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Clarinetist Martin Frost Joins Orpheus at Carnegie Hall Tonight



Orpheus Chamber Orchestra continues its 41st season at Carnegie Hall with their second of four concerts by revisiting the Classical and Baroque repertoire that launched the ensemble four decades ago. Having never performed Mozart's Clarinet Concerto with a soloist outside the ensemble, Orpheus will be joined by clarinetist Martin Fröst who is the winner of the 2014 Léonie Sonning Music Prize. The concert will also include a performance of Irving Fine's Serious Song in celebration of the 100th anniversary of the composer's birth, as well as Mozart's Symphony No. 29 in A Major, and Handel's Concerto Grosso in F Major, Op. 6, No. 2. The performance will take place at Stern Auditorium's Perelman Stage in Carnegie Hall tonight, December 7 at 7 p.m. Tickets are available at www.carnegiehall.org.



This program explores the music that has shaped Orpheus' history as the ensemble has performed in New York every year since 1974. Orpheus recorded Handel's Concerto Grosso for Deutsche Grammophon in 1996, and recorded Mozart's Clarinet Concerto with one of its own former members, Charles Neidich, for DG in 1989. Fine's Serious Song emulates the Baroque era as a modern lament for strings as his centenary approaches on December 3, 2014.



Mr. Fröst makes his debut with Orpheus in conjunction with the release of his all-Mozart album on the BIS label featuring Mozart's Clarinet Concerto with The Deutsche Kammerphilharmonie Bremen. Fröst also performs the Mozart Concerto in his debuts with the Gewandhausorchester Leipzig and Rundfunk-Sinfonieorchester Berlin. On tour, he performs the concerto with the Gewandhausorchester Leipzig, Camerata Salzburg, the Australian Chamber Orchestra, Academy of St Martin in the Fields and the Swedish Chamber Orchestra. Other upcoming highlights include Fröst's debuts with the Royal Concertgebouw Orchestra, Orchestre National de France, Bamberger Symphoniker, Tonhalle-Orchester Zürich, Orchestre de la Suisse Romande, Luzerner Sinfonieorchester, Cincinnati Symphony, Houston Symphony and Washington's National Symphony Orchestra. He will also be Artist in Residence at the Gothenburg Symphony, Amsterdam's Concertgebouw and London's Wigmore Hall. Dedicated to expanding the repertoire for the clarinet, Mr. Fröst has championed Anders Hillborg's Peacock Tales (which incorporates elements of mine and dance), Kalevi Aho's Concerto (commissioned for him by the Borletti-Buitoni Trust) and Rolf Martinsson's Concerto Fantastique. 2014 marks the 10th season of Vinterfest in Mora, Sweden, of which Martin Fröst is Artistic Director. He also holds the post of Artistic Director of the International Chamber Music Festival in Stavanger, Norway.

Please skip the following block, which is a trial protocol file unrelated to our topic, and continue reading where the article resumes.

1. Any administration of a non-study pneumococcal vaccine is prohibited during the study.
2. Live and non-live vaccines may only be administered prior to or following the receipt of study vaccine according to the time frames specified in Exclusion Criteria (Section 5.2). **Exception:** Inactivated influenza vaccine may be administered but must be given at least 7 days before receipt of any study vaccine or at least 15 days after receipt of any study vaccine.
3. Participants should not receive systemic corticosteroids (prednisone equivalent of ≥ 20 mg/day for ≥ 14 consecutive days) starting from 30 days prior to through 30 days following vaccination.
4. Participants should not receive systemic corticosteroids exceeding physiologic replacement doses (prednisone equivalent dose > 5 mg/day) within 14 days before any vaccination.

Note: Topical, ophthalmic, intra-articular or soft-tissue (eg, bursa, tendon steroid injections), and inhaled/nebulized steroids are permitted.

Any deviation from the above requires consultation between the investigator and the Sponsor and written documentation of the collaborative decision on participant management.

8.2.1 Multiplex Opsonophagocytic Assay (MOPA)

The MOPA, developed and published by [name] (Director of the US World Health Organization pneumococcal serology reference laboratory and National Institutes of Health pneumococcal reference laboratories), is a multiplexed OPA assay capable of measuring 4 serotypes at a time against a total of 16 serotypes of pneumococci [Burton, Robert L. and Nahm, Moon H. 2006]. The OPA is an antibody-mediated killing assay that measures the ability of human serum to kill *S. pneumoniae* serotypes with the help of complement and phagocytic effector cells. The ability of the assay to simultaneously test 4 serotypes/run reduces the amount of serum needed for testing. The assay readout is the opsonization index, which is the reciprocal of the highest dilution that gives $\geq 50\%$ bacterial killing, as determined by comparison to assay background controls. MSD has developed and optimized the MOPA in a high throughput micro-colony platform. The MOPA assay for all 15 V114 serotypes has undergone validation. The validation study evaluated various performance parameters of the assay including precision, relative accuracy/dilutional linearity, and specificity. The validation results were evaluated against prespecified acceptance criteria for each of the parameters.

Orpheus is recognized for being the first ensemble of its kind to institute democratic leadership, not only by holding open forum rehearsals and rotating concertmasters for each piece but also for its rotating election of artistic leaders. This season Orpheus' change in leadership included violinist Laura Frautschi and violist Dov Scheindlin, who joined cellist Jonathan Spitz as artistic directors on September 1, 2013.



Orpheus' Executive Director, Krishna Thiagarajan, is currently in his first full season with the orchestra. Since beginning with Orpheus in January 2013, the orchestra's season has grown to 36 concerts during 2013-14. In an effort to enhance Orpheus' reputation as an internationally touring orchestra, Dr. Thiagarajan is working to expand Orpheus' international presence by working with new presenters in Europe and Asia for tours and performance opportunities.



Upcoming soloists for the Carnegie season include pianist Nobuyuki Tsujii, winner of the 2009 Van Cliburn International Piano Competition, and violinist Christian Tetzlaff. Orpheus will be in residency at the Cartagena Festival Internacional de Música in Colombia in January and embark on a major international tour with Mr. Tsujii to Japan for a ten-concert tour in February. During a five-concert domestic tour, Orpheus will perform with Japanese-American violinist Ryu Goto.



Orpheus Chamber Orchestra has over its 41-year history revolutionized how audiences think about classical music and orchestral leadership. By abandoning traditional hierarchies, Orpheus conforms to a democratic model holding rehearsals that encourage artistic discussion, rotating seating assignments for each piece, and performing works from the classical to contemporary without a conductor. The orchestra has recorded over 70 albums including the Grammy Award-winning Shadow Dances: Stravinsky Miniatures, and to date has commissioned and premiered more than 40 original works. In addition to its annual concert series at Carnegie Hall, Orpheus has established an international reputation with tours to Europe, Asia, and South America. The ensemble has trademarked its signature mode of operation with the Orpheus Institute, founded in 2003 to educate the next generation of musical entrepreneurs with recent residencies at the University of Maryland, University of Connecticut, Dartmouth College, and the Interlochen Arts Academy.



Orpheus' educational outreach Access Orpheus program provides free learning opportunities for thousands of New York City public school students each year. Schools in each of the five boroughs receive free classroom visits from Orpheus musicians, as well as free tickets and educational material for each of Orpheus' Carnegie Hall concerts. Students are also invited to attend Orpheus' open forum rehearsals. For more information, visit www.orpheusnyc.com.


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